Who are the Khoisan People?

Prehistoric San rock art in Ukhahlamba Drakensberg Park, South Africa. Editorial credit: Victoria Field / Shutterstock.com
Prehistoric San rock art in Ukhahlamba Drakensberg Park, South Africa. Editorial credit: Victoria Field / Shutterstock.com

The term “Khoisan” is used to describe two groups of people found in Southern Africa; the San, and the Khoi or Khoikhoi. Both groups share linguistic and physical characteristics distinct from the Bantus who are the majority in the region. The San are popularly known as the Bushmen and they are known to forage. The Khoikhoi are pastoralists. The San are the indigenous people of Southern Africa before the arrival of Bantus from North and East Africa 700 years ago, displacing the indigenous population. Researcher’s and historians cannot conclusively determine whether the Khoi and the Sans have different origins. About 22,000 years ago the Khoisan was the most populous group of people on Earth; they are estimated to number about 100,000 today. They occupy the arid regions of the Kalahari Desert. The largest of the Khoisan lineages are closely linked to the Nilotic people of Kenya than to the Bantus of Southern Africa.


Present day Khoisan resembles the ancient Sangoan skeletal remains. The Sangoan occupied parts of southern Africa during the late stone age and are the ancestors of the Khoisan. The Sangoan were hunters, a trait passed to the Khoisan. It was not until a few hundred years ago that they began domesticating sheep and cattle after adopting the cultures from the Bantus who migrated from East Africa. The Khoisan language groups are different in structure and vocabulary although the groups are closely related, unlike the Bantu languages such as the Xhosa and Zulu which are similar to one another. After migrating to southern Africa, the Xhosa and Zulu adopted the click consonants unique to the Khoisan and loaned some words.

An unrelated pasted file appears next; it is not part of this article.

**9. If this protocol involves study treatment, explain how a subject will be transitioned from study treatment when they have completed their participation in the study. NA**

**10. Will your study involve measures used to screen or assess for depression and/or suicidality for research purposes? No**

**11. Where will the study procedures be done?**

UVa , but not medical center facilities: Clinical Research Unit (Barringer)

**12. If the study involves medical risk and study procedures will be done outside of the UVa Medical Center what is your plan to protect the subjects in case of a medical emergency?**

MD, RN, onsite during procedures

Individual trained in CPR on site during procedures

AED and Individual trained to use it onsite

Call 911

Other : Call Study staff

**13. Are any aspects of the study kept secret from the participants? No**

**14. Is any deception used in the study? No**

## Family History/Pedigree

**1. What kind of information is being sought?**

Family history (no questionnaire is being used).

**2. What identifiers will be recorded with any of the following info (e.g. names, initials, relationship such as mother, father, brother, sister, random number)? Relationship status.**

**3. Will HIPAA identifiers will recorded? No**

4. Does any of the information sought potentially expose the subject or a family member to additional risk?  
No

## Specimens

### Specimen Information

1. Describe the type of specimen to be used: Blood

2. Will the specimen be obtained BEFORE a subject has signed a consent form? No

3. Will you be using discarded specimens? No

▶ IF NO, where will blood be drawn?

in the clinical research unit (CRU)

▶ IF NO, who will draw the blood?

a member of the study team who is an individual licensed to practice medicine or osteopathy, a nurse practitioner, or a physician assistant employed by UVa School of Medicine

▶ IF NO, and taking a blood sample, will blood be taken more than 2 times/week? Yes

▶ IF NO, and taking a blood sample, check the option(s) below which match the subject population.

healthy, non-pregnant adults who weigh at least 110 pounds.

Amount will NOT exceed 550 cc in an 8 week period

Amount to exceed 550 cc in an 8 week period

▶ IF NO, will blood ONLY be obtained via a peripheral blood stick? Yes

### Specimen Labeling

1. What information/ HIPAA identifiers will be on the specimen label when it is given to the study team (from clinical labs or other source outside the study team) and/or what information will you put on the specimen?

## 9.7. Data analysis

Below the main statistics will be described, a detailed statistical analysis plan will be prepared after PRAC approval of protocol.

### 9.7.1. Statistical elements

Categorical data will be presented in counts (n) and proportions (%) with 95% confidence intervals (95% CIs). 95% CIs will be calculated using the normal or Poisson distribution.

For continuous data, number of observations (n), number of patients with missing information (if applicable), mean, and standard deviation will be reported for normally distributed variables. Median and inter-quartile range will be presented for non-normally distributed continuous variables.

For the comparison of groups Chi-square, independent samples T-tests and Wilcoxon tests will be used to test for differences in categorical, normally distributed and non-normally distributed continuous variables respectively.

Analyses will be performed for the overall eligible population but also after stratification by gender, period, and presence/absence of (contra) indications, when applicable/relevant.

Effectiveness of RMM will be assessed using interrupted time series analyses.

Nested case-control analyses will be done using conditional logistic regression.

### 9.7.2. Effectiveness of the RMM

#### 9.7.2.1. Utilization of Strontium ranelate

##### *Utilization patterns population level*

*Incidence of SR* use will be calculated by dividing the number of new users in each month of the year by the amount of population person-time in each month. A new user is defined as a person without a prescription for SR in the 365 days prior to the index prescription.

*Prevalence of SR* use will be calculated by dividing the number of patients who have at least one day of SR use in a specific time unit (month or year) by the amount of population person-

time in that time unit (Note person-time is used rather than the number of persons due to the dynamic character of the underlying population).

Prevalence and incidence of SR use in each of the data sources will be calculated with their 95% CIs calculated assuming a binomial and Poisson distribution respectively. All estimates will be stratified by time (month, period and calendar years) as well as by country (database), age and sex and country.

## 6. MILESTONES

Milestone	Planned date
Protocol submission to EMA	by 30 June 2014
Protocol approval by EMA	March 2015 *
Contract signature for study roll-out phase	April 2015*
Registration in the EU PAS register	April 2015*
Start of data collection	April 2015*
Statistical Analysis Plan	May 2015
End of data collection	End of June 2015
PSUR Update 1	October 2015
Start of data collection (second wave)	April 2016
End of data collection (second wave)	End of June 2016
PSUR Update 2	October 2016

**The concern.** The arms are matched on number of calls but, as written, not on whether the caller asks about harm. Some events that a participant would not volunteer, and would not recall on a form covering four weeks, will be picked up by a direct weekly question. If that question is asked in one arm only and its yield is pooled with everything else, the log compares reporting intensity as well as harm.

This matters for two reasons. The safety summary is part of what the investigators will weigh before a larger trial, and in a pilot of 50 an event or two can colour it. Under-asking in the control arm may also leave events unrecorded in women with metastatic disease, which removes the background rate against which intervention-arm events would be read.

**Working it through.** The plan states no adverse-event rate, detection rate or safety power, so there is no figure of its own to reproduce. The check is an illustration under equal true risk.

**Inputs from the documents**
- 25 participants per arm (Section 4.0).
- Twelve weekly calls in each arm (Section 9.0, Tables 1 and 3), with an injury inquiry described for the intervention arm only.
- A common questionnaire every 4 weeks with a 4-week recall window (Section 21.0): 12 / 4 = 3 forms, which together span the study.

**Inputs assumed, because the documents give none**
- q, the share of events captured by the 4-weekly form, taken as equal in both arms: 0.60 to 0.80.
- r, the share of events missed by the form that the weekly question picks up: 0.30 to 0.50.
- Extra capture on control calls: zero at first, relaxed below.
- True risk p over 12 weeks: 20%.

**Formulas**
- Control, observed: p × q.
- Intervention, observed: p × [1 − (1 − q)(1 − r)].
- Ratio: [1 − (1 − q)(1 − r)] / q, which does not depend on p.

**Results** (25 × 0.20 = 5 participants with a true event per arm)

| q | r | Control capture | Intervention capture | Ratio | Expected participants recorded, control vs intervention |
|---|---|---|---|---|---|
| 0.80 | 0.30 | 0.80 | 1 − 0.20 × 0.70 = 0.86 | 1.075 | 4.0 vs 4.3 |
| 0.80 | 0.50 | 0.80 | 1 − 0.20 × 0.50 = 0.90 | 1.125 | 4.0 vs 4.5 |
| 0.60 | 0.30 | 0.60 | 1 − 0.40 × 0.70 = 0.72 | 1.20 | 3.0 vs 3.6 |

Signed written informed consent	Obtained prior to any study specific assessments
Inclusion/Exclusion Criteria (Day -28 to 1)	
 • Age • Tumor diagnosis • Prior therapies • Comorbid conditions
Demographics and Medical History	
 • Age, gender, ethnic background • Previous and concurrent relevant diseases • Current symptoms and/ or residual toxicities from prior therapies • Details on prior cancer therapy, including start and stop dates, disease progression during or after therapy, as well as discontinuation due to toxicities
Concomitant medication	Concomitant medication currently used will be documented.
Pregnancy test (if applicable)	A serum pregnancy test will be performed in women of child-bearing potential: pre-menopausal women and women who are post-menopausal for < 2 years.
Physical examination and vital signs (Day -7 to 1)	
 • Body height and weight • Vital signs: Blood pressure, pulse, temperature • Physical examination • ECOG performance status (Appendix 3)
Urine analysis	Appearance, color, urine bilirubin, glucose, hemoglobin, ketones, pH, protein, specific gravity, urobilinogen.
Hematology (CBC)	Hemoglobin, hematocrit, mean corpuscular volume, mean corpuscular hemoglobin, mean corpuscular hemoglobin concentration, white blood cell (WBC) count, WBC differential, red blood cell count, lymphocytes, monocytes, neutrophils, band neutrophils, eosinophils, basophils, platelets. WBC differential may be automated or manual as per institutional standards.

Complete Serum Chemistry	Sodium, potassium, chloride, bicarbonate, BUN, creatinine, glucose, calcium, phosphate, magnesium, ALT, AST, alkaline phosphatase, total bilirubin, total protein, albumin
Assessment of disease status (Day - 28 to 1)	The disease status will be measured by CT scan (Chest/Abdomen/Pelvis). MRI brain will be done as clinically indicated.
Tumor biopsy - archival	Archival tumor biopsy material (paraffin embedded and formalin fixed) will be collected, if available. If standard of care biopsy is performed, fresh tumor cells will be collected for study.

Biology and Genetic Characteristics

In his book “The Descent of Man” (1882), Charles Darwin describes the Khoisan posterior as sexually selective. The group exhibits steatopygia. In 1991 it was researchers determined that the Y chromosome of the San men was different from other populations. The Y chromosome is conserved during genetic changes, and a similar chromosome might be passed from through several generations. Research later revealed that the Y chromosome carried by the Khoisan was one of the oldest ever found in modern man suggesting that they might be the oldest humans walking the planet. Studies on their Mitochondria also reveal that they carry the earliest forms of haplogroup of any Mitochondria.


The San art remains important in their identity and representation. The art has kept them politically recognized. There is a lot of stereotypes concerning the Khoisan art because it is considered “primitive art” by western art collectors. The Ju|’hoan jewelry weaved by the Khoisan creates expressions by the way it is won rather than the pattern of the design. The Nama-Khoisan dance, referred known as the “Nama Stap Dance,” is performed with artistic/symbolic signs and has been passed down from one generation to the other. The level of interaction, style, and patterns exhibited by the dancers symbolize the relationship between the various groups and individuals. They have incredible knowledge of their environment. A teenage Khoisan boy can determine which plant is safe to eat and which is not, they can also tell which herbs are used to treat what disease in humans and animals.


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